If you’re keeping track of the financial performance of footwear’s major players, you know that Wall Street is knee-deep in earnings season.
Here’s what you need to know ahead of these companies’ earnings releases.
Dick’s Sporting Goods
Since it reported Q1, Dick’s has been on an expansion spree, opening multiple doors and launching its new women’s specialty athletic store, Chelsea Collective, in two locations. Market watchers have been increasingly upbeat on the firm since Q1, in which Dick’s profits were down 10 percent but revenues gained 9 percent year-over-year, to $1.6 billion.
But ahead of Dick’s Q2 release, slated for Aug. 18, analysts caution that sluggish back-to-school traffic could weigh on the firm.
Ongoing challenges for team sports and tough apparel comparisons in Q2 are among the other potential obstacles, noted Citi Research analyst Kate McShane.
McShane still maintains a “buy” rating on the stock and, along with Sterne Agee CRT analyst Sam Poser, expects the company to gain from its extensive Under Armour Inc. assortment.
“[Dick’s] stands to benefit the most from Under Armour’s success,” said Poser in an Aug. 9 note. “[Under Armour] told us that they are looking to expand their footwear business by more than 100 percent at Dick’s.”
McShane added that Nike Inc.’s fall apparel assortment should be a “true standout.”
Susquehanna Financial LLLP analyst Christopher Svezia also remains fairly bullish — stating his case in an Aug. 11 note.
“Since April, Dick’s has declined 10 percent given unwarranted concerns in golf (i.e., TaylorMade) and over-tough compares in 4Q,” Svezia wrote. “Against this, we remind that recently lowered guidance at TaylorMade was due to overly ambitious targets instead of further category weakness, while Dick’s 4Q expectations appear sound given a strong product pipeline and a potential 3-4 percent comp from e-commerce alone.”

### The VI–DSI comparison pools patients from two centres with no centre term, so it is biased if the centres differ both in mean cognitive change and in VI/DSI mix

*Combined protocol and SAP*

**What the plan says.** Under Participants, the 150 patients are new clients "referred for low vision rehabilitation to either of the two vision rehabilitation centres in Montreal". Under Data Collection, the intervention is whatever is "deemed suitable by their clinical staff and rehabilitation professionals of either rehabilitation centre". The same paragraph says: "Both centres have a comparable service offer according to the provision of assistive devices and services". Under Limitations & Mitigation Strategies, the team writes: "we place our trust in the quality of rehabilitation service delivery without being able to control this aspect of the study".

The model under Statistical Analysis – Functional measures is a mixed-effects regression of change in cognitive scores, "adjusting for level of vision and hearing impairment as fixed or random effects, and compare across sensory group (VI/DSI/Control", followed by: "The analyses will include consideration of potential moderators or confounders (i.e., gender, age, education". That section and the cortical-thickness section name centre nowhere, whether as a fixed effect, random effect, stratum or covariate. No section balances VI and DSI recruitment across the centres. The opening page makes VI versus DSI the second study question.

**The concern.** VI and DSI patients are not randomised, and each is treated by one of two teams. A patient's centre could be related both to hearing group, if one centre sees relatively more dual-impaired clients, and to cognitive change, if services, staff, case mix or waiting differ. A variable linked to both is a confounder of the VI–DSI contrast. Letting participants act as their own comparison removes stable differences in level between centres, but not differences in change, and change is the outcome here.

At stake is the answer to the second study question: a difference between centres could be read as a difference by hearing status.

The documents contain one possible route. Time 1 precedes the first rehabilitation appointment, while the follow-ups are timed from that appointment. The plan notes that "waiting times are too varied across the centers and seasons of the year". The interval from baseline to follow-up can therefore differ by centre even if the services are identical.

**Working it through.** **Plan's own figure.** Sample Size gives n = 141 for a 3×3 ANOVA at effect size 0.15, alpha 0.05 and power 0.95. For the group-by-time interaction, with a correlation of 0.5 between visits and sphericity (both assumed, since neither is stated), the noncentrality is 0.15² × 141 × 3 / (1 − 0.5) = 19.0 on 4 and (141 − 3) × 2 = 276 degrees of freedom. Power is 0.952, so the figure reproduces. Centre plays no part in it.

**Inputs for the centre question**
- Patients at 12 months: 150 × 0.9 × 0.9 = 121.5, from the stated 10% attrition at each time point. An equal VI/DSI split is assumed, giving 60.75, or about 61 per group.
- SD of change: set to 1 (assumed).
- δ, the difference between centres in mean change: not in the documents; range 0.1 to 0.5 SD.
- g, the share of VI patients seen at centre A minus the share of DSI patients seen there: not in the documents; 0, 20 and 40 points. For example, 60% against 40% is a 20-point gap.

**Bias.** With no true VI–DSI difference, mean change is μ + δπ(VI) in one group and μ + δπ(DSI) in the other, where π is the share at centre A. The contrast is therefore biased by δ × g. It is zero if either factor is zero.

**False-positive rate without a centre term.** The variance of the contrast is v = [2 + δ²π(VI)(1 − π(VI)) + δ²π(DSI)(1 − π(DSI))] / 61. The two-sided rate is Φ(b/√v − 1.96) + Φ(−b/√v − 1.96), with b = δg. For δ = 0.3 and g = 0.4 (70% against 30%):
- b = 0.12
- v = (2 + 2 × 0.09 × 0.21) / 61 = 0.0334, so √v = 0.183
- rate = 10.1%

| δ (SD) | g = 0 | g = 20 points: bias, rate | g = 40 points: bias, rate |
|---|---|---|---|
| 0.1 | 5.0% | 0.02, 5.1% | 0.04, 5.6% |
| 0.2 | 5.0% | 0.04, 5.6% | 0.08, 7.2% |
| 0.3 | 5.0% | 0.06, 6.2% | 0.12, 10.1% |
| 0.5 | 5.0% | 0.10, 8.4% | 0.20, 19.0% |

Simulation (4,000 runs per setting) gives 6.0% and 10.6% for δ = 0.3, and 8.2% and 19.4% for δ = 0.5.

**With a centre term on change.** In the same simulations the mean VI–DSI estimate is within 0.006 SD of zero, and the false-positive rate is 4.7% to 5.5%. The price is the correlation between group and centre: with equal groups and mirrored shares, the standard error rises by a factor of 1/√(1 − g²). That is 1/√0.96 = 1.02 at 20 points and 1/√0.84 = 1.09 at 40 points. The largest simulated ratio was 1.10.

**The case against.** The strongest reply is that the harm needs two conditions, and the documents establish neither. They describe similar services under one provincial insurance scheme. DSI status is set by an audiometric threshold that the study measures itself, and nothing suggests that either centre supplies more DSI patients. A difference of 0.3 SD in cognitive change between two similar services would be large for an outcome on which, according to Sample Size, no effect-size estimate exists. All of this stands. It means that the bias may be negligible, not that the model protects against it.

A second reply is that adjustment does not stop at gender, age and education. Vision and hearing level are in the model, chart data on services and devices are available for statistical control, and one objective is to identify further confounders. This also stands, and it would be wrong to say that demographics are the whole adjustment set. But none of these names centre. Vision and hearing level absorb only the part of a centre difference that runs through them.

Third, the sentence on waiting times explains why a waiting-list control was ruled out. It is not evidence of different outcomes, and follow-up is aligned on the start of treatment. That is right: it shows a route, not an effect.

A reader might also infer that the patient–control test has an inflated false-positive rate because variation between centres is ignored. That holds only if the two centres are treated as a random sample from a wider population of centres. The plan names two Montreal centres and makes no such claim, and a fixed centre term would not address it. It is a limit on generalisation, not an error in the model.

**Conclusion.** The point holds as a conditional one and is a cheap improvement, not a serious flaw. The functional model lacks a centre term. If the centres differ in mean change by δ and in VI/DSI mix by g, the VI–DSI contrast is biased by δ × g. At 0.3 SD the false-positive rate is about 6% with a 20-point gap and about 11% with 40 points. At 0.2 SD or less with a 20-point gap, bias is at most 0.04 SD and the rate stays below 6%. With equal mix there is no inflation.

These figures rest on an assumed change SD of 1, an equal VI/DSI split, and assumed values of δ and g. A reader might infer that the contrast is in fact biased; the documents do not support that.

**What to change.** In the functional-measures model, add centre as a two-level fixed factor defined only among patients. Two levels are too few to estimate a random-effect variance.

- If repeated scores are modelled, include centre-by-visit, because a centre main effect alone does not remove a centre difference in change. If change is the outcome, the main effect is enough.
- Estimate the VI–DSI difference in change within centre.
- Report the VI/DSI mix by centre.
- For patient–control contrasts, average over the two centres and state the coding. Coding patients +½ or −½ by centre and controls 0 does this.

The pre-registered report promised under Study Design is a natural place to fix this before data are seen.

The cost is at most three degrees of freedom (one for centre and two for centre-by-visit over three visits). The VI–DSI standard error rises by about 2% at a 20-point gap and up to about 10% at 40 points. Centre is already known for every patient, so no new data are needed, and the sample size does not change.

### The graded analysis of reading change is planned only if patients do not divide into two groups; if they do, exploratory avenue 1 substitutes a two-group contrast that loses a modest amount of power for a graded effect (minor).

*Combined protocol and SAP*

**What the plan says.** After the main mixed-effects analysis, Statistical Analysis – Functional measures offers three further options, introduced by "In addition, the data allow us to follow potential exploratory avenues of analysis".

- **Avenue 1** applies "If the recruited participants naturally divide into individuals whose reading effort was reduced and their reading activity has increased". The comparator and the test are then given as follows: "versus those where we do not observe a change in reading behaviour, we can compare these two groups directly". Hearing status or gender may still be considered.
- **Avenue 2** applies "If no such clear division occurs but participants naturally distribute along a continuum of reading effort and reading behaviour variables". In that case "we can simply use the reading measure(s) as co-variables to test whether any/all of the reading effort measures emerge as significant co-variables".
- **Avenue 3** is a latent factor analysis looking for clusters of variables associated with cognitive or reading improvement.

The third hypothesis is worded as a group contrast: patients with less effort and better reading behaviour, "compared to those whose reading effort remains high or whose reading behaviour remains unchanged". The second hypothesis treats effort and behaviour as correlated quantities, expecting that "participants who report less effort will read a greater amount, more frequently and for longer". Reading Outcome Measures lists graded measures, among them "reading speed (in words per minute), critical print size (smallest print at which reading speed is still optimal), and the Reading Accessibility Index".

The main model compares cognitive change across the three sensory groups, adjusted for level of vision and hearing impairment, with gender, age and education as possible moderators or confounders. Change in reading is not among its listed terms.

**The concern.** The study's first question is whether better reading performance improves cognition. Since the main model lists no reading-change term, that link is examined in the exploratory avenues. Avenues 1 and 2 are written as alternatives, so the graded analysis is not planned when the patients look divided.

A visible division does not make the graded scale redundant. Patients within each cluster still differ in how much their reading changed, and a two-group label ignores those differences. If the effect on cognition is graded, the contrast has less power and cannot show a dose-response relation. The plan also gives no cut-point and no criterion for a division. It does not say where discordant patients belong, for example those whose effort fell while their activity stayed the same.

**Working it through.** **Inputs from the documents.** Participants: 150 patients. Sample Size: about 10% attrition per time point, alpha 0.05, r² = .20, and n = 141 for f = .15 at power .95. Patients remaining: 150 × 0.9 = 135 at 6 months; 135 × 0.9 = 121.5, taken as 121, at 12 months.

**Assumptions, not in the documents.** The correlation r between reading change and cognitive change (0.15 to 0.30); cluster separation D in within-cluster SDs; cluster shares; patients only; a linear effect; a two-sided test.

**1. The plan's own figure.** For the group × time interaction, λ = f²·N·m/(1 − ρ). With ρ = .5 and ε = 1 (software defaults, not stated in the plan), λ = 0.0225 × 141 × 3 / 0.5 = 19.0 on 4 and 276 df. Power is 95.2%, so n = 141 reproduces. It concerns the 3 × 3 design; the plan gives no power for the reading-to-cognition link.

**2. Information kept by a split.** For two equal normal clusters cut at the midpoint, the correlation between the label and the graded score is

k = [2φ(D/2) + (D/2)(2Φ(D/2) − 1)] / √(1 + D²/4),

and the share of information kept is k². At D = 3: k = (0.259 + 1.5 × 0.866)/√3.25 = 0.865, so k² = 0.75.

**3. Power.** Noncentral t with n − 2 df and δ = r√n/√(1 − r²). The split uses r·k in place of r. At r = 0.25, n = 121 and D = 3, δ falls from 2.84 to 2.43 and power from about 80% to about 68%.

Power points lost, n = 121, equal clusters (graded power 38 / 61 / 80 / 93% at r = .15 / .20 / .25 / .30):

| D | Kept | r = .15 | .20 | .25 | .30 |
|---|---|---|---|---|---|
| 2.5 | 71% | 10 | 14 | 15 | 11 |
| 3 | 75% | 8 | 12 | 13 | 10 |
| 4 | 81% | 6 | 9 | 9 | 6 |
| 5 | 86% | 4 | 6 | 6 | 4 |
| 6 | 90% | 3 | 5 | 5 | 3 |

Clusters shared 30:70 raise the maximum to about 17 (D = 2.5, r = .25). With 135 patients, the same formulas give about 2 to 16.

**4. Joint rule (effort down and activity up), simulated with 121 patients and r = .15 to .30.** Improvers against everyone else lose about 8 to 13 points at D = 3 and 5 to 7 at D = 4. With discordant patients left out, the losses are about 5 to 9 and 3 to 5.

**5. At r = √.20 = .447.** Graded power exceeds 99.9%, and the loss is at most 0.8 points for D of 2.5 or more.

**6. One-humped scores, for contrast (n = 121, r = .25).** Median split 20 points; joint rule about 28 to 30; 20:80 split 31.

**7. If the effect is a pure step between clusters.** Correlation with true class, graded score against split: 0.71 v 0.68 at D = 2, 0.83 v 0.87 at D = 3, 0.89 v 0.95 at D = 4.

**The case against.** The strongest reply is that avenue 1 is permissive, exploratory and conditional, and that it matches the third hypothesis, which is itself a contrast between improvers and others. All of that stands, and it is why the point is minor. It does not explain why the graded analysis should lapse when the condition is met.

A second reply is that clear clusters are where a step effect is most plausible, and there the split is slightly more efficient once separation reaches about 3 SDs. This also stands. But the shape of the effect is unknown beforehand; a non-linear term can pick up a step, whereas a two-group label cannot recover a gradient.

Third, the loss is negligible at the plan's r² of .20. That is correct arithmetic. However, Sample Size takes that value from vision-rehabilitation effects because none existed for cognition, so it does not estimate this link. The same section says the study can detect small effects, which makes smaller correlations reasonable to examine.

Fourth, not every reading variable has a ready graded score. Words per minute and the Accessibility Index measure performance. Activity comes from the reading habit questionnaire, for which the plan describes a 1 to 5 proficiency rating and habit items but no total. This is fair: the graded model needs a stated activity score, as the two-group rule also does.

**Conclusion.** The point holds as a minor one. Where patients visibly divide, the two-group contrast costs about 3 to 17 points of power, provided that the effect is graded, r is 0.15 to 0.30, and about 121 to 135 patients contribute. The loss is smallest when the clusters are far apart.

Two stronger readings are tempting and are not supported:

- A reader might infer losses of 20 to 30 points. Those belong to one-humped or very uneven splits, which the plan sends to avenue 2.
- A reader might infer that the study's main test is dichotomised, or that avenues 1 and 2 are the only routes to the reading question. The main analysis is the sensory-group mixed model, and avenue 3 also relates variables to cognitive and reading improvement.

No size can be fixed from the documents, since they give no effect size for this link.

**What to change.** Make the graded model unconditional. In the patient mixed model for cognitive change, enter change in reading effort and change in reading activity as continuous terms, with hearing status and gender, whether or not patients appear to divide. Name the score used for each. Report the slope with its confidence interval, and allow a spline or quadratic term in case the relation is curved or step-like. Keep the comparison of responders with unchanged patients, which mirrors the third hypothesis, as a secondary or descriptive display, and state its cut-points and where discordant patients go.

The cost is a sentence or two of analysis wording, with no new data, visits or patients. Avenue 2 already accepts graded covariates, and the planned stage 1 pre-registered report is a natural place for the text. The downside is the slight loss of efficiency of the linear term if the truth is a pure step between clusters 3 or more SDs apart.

Foot Locker Inc.
“Expect another strong quarter, with additional opportunity throughout the year,” Svezia wrote on Aug. 17 of his “positive” rated the stock.
When the New York-based specialty-athletic athletic retailer last reported, its shares soared on a robust first quarter, with gains in profits, sales and comparable-store sales. Since then, the firm tapped former Target executive Pawan Verma as its SVP and chief information officer, effective Aug. 10.
The company’s Q1 net income was $184 million, up 17 percent year-over-year, while its diluted EPS landed at a robust $1.29.
Svezia said he expects an EPS (diluted) of 69 cents in Q2 and sees upside potential on several fronts, including operating leverage due to a slightly higher comp.
“Importantly, our checks continue pointing to broad-based momentum, starting in basketball, with potentially higher growth in running and casual,” Svezia wrote. “We also note that recent read-throughs at both Adidas and Nike are supportive of continued strength in Europe.”
Poser also reiterated his “buy” on Foot Locker’s stock last week — calling the firm one of his top picks.
“Basketball and fashion/retro running businesses remain strong, and there is no indication of a slowdown. Such strength, combined with new systems and store remodels will drive ongoing SSS momentum and ASP improvement,” Poser wrote in an Aug. 14 note.
Foot Locker is scheduled to report earnings on Friday, Aug. 21.
Hibbett Sports Inc.
Last week, Hibbett warned of softer-than-expected Q2 performance in an earnings preview of its own. In a press release dated Aug. 10, the company said its Q2 comparable store sales declined 1.1 percent, while sales increased 2.8 percent, to $199.3 million, compared with $193.9 million in the comparable quarter of last year.
For the Q2 release, scheduled for Aug. 18, Hibbett also predicts declining EPS in the range of 26 cents to 28 cents, compared with 32 cents in the year-ago quarter.
In the release, Hibbett President and CEO Jeff Rosenthal said that while the firm anticipated slower sales due to 10 states delaying their tax-free weekend by one week, “there also was underlying business softness.”
Poser attributed that softness to Hibbett’s lack of “an e-commerce platform.”
“The miss does not come as a big surprise to us, as we have warned investors about the shift in free tax holidays, an issue that management chose to dismiss,” Poser wrote on Aug. 11. “It appears [that] Hibbett is continuing to cede share to competitors due to e-commerce. Share loss will likely continue, at least until an e-commerce platform is put in, likely in FY18 (CY17).”